Barns painted with ads for Mail Pouch Tobacco used to be a common sight in rural areas across the country. Now only a handful are left in California. The sign on this one was barely visible until recently when a local artist was hired to restore the icon to its former glory.
Each stroke of the paint brush brings this decades-old dairy barn one step closer to its past.
"I'm so happy that we're restoring the barn and bringing back something that's so nostalgic," said artist Deanna Schmitz.
Schmitz has spent several days adding vibrant yellow letters to this local landmark -- first re-painting the original Mail Pouch Tobacco sign on the hot tin roof.
"The sign was put on in 1940, and I was born and raised here. I was 10 years old when they built the barn, and I'm 86 and still living on the property I was born on," said barn owner Victor Dragovich.
Dragovich still remembers three men showing up to paint the logo 74 years ago. It was back before billboards lined highways, and some companies offered money to advertise on the sides of barns. Mail Pouch Tobacco had an estimated 20,000 of them between 1890 and 1992 but most are no longer standing.
"There's approximately 200 of these barns left in the United States. Here in California I only was able to locate about five of them," said APG Solar President Brent Jerner.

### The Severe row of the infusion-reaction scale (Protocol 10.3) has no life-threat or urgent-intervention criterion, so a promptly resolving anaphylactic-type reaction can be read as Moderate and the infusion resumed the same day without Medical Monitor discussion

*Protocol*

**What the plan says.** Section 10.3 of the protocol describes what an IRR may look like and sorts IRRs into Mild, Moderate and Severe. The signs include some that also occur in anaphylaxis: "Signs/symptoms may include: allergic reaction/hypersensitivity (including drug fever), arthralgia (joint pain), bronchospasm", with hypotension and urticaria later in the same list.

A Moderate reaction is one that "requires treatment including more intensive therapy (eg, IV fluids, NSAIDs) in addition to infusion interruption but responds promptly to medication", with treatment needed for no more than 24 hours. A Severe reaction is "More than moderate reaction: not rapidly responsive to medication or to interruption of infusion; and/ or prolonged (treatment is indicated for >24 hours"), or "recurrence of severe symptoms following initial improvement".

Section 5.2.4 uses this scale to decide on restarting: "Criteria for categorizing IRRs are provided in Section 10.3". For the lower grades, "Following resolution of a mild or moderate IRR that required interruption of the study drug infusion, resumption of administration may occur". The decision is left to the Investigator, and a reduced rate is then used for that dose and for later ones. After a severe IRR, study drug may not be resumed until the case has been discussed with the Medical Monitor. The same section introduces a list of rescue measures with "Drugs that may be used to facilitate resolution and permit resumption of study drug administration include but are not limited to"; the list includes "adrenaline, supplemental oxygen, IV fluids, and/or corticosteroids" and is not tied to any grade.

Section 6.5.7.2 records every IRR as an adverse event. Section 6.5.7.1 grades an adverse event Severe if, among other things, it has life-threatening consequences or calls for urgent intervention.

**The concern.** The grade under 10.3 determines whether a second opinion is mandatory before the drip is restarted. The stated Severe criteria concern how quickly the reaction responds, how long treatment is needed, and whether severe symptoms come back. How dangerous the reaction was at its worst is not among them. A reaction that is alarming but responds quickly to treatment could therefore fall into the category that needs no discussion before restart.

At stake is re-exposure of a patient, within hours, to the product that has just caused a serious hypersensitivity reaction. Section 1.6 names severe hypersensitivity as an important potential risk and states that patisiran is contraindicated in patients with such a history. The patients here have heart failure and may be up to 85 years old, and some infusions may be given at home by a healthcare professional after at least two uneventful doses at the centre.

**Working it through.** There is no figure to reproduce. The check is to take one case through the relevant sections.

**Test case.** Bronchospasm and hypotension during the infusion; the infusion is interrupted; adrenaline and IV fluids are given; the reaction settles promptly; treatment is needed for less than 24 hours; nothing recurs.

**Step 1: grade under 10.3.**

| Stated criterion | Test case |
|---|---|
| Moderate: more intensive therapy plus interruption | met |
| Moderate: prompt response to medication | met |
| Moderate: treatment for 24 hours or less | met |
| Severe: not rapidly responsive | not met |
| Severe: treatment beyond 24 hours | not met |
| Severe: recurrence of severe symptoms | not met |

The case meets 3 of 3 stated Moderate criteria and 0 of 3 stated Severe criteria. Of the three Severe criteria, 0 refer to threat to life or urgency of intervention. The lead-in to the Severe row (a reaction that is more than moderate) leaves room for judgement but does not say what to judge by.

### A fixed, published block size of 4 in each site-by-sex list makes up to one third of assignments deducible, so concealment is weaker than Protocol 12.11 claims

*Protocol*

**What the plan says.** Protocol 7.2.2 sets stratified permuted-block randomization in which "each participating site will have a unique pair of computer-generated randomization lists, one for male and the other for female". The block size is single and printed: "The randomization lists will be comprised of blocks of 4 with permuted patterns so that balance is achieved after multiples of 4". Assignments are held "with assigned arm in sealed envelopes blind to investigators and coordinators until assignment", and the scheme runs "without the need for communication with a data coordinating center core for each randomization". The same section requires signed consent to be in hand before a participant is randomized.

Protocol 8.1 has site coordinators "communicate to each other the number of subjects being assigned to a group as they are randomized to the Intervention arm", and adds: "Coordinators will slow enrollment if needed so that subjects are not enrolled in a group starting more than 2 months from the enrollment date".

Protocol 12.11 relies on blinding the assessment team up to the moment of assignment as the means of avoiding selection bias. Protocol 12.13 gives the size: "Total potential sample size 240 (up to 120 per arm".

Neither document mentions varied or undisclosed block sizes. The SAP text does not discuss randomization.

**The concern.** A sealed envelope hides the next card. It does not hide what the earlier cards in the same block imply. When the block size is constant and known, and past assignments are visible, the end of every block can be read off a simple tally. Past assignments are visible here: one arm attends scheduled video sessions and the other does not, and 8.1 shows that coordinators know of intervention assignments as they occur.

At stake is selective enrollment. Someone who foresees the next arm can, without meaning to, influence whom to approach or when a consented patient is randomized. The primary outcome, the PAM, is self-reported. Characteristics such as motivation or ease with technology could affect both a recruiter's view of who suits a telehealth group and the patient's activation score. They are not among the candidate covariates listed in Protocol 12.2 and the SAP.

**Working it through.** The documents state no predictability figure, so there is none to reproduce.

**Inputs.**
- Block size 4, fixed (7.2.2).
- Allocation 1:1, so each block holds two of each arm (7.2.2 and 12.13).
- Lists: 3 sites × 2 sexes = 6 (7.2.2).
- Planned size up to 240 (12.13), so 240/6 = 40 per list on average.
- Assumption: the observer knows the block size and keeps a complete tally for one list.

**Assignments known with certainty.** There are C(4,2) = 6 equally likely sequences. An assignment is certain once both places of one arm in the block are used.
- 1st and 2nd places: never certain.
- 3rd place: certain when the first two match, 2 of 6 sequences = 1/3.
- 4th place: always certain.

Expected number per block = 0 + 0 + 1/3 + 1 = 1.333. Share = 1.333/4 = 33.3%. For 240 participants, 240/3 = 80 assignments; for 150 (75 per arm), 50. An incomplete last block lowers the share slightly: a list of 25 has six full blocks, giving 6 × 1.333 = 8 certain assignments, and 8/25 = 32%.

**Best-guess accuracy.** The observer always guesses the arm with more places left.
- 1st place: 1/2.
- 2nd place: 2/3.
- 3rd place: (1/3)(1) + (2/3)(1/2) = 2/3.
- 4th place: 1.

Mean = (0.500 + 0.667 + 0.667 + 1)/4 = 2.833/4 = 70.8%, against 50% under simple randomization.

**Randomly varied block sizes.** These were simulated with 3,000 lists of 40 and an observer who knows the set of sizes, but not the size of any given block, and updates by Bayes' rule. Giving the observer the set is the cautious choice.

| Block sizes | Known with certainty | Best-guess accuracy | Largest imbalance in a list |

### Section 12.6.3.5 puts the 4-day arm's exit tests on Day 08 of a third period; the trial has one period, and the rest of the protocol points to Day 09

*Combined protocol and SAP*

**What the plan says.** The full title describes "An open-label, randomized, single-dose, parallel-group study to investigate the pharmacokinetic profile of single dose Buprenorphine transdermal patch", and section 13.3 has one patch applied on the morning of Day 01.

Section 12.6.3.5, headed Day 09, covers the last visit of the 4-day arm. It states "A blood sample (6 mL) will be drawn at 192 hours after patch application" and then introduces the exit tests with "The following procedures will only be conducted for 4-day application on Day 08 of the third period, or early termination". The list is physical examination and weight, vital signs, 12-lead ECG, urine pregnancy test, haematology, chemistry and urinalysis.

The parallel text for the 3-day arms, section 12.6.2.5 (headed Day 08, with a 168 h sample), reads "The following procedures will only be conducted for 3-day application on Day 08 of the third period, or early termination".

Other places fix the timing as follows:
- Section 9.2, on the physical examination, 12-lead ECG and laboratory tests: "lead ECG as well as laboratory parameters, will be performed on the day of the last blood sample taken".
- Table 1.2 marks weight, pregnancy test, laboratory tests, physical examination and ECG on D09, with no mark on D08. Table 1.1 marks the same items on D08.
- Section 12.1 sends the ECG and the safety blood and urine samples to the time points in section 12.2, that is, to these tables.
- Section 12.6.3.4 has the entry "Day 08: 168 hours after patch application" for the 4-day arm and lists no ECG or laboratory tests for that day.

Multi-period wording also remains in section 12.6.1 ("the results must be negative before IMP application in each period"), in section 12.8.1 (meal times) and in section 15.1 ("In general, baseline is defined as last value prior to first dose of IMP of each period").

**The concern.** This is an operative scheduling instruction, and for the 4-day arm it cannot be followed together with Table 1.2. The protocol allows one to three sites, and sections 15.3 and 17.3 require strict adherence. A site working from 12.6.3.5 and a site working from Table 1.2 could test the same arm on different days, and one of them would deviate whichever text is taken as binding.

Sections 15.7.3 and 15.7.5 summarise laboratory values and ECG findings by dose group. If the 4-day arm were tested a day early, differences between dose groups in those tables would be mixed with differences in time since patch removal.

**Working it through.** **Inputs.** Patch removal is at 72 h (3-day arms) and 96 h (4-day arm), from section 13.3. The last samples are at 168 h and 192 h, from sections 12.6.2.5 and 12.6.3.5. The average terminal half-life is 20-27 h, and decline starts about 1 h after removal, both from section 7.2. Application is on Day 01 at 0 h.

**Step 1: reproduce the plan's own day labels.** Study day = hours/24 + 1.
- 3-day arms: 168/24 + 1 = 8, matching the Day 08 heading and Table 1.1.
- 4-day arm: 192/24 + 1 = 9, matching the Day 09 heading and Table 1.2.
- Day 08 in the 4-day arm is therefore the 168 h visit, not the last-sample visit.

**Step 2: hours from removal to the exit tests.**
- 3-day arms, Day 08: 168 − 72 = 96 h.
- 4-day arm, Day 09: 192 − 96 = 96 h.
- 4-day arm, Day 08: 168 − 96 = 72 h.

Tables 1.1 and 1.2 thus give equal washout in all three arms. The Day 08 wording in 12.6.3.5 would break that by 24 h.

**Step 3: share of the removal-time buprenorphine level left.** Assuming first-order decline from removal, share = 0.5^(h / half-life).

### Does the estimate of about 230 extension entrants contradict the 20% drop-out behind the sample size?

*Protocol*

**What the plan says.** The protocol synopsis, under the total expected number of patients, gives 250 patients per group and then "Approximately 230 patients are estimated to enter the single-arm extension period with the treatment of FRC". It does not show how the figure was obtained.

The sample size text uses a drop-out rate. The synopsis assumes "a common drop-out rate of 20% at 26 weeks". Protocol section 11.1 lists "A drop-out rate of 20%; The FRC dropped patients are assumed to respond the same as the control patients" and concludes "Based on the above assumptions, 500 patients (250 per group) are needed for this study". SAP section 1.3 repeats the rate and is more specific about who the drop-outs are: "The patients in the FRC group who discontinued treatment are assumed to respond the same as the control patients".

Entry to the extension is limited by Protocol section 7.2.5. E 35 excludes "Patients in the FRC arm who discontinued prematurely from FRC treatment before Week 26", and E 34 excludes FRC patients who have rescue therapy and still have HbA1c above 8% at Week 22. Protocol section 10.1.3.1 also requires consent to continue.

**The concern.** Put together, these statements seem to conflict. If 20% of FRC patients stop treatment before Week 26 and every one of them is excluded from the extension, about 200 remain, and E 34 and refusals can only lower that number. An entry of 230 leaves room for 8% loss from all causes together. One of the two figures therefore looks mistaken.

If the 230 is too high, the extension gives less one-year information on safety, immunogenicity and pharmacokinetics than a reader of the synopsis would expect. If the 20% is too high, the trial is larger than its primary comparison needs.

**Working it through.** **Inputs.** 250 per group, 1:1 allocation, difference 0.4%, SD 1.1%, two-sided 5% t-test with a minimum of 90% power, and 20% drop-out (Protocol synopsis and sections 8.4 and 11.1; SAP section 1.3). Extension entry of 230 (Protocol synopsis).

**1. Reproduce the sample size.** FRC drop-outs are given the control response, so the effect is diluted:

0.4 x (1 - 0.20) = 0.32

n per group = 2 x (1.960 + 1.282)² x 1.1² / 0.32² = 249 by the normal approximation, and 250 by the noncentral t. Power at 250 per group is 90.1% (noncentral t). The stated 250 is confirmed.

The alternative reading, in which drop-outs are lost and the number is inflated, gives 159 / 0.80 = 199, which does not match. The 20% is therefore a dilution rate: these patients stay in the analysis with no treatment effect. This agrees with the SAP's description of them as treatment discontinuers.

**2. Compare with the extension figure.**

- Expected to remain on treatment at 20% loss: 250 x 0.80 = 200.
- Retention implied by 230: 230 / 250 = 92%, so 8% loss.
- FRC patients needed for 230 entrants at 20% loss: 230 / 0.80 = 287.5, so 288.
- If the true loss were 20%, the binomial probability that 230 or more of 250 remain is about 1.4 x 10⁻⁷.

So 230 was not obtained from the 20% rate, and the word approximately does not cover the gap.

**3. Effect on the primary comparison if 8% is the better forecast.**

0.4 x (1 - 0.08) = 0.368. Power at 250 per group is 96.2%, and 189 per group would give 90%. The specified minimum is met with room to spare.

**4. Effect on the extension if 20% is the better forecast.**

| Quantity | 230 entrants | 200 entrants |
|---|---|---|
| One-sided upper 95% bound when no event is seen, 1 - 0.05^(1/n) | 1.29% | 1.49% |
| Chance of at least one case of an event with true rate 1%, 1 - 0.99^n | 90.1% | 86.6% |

Jerner was inspired to restore the sign after one of his employees at APG Solar in Atwater noticed the barn's prime location along Highway 99. They struck an advertising deal with the Dragovichs back in 2011 and hired Schmitz to paint APG's logo front and center. The company also added solar panels to light up the artwork at night.
"We've had a lot of comments and publicity, and it's been a neat process getting to this point," said Jerner.
Jerner then reached out to an organization that specializes in preserving the history of Mail Pouch barns. The group recently provided a $1,000 grant to restore the original sign on the roof and add a new one on the side. There were concerns an ongoing highway expansion project would wipe out all of the work, but instead, the new route gives drivers an even better view.
"I understand there's 1,500,000 cars that drive by here monthly, so obviously the exposure is huge," said Jerner.
The Dragovichs now say having this place in history is one of the best things that's happened in their 68-year marriage.
"At our age I didn't think we'd ever see that come back to life," said barn owner Lorraine Dragovich.
Mail Pouch barns were designated as national landmarks back in 1974. The people restoring this one say the goal is not to promote tobacco use, only to preserve a piece of American history.